In preparation, Gail did her usual research on the Internet, printing out a good half-dozen sets of instructions on “how to build a door frame.” The trouble was that many of them contradicted each other, outlining different procedures and specs for everything from the size of the rough openings to the actual stud construction. We also had to learn a whole new vocabulary of terms such as “king stud,” “jack stud,” and “cripple.”
On the drive up, we also stopped at the Lowe’s Construction store in Jackson and looked at doors. Russell took three pages of notes and measurements, and we were pleased to see that the ready-to-install doors (which ranged anywhere from 24 to 36 inches) actually indicated the correct rough opening sizes right on their cartons.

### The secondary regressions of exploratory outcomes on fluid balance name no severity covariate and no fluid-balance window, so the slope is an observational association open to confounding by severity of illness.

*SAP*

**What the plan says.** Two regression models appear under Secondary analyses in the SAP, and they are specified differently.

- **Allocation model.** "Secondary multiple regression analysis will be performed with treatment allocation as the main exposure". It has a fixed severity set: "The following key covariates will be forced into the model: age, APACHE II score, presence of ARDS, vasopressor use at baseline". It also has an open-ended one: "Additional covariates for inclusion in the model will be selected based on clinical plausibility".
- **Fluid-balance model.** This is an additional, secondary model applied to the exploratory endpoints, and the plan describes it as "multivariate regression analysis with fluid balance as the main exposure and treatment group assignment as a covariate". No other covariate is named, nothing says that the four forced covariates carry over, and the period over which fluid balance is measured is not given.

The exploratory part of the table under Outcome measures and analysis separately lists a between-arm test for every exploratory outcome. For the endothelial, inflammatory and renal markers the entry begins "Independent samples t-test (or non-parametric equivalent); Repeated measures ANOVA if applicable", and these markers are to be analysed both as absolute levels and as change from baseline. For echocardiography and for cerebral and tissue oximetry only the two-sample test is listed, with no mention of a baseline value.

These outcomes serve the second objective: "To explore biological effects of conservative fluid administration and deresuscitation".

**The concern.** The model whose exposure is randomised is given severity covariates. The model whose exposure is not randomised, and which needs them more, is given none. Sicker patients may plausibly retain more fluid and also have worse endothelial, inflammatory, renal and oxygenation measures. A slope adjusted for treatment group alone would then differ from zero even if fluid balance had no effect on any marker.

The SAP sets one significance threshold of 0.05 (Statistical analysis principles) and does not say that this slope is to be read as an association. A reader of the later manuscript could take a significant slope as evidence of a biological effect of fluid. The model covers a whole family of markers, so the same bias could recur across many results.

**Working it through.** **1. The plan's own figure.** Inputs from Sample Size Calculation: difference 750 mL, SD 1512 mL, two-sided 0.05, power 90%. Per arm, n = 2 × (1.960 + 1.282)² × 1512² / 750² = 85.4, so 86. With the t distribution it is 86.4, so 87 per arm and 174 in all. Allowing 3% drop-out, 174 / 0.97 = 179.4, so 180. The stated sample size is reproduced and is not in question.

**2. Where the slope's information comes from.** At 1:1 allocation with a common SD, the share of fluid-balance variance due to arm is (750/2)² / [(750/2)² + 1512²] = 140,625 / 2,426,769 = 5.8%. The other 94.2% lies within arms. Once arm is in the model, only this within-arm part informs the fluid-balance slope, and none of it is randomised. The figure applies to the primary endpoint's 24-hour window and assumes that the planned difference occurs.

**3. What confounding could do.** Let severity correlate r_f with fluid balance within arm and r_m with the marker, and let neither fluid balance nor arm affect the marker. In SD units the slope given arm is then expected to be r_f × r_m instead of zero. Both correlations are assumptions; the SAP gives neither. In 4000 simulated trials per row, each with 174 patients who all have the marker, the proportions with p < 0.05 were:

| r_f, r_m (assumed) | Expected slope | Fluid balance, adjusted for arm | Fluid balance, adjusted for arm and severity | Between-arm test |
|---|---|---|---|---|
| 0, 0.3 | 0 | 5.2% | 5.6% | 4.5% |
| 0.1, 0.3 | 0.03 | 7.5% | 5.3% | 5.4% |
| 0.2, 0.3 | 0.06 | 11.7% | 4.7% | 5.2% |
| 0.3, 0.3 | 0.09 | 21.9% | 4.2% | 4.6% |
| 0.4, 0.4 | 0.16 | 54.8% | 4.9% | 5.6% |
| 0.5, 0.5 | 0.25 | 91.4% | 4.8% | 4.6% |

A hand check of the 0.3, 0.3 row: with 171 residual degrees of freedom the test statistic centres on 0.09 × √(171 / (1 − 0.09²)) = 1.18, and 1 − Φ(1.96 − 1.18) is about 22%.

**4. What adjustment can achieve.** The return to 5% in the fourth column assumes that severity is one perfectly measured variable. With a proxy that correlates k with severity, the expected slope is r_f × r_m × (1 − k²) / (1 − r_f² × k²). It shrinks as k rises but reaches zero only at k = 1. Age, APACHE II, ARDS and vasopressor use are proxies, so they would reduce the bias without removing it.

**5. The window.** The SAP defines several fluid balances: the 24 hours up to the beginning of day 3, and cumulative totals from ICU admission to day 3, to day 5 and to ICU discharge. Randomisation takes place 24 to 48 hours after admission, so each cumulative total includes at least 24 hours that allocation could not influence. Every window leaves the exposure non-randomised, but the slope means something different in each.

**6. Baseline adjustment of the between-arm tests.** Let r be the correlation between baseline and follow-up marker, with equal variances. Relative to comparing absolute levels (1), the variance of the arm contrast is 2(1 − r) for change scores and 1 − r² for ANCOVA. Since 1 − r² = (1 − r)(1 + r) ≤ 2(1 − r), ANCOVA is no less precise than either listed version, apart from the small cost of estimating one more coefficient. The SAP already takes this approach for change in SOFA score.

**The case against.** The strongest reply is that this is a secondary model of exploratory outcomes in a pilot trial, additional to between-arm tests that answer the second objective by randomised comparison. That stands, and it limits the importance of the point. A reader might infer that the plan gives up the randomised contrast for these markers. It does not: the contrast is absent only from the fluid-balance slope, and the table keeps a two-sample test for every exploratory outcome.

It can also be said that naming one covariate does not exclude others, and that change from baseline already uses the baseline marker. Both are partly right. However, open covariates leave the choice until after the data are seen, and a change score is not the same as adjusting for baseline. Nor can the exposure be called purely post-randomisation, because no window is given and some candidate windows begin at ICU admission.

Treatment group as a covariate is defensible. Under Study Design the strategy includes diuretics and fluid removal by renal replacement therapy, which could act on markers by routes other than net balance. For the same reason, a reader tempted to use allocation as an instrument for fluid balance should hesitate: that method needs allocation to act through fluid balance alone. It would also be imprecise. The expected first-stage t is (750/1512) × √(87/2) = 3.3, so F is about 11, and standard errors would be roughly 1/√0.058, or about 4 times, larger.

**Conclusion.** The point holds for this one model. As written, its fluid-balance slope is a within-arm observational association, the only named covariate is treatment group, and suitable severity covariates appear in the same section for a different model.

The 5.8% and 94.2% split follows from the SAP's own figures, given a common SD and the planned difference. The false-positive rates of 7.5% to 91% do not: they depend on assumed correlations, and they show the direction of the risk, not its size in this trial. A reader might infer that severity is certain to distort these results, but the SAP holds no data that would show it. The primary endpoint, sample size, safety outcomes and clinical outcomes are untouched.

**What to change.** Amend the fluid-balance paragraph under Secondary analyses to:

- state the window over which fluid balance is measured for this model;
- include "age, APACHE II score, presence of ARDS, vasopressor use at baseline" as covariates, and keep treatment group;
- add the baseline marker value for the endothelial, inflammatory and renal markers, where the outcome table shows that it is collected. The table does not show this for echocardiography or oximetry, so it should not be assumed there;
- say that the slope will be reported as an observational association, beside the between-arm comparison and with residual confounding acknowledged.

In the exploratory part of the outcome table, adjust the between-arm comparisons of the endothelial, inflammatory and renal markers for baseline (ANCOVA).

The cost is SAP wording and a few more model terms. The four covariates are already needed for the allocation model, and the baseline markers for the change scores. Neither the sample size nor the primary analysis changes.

By the time we arrived at mid-day, we were ready for work. The first walls on the agenda were the two master bedroom closets, which required full walls on the backs and sides as well as door-framed walls on the fronts.
Russell was in charge of schematics and measurements. Every wall and every door frame would have to be constructed differently due to the size of both the door and the wall. Russell approached his tasks with his usual meticulousness and ever-present pad of paper.
Russell divided 2x4s into three stacks based on how much they warped: "good" (used for main headers and footers), "okay" (used for secondary headers and footers), and "wonky" (severely warped, used for studs)
Gail was in charge of cutting and constructing. The chop-saw that we got from Gail’s step-father made cutting a breeze, but floor space for putting things together got increasingly scarce as we continued to install walls. Gail approached her tasks with her usual versatility, finishing walls faster than Russell could spec them.
Russell's schematic for the master bedroom door and the actual door. As floor space became increasingly scarce, we had to find ingenious ways to lay out the walls
Together we installed walls and door frames one by one, growing increasingly proud as things began to take shape.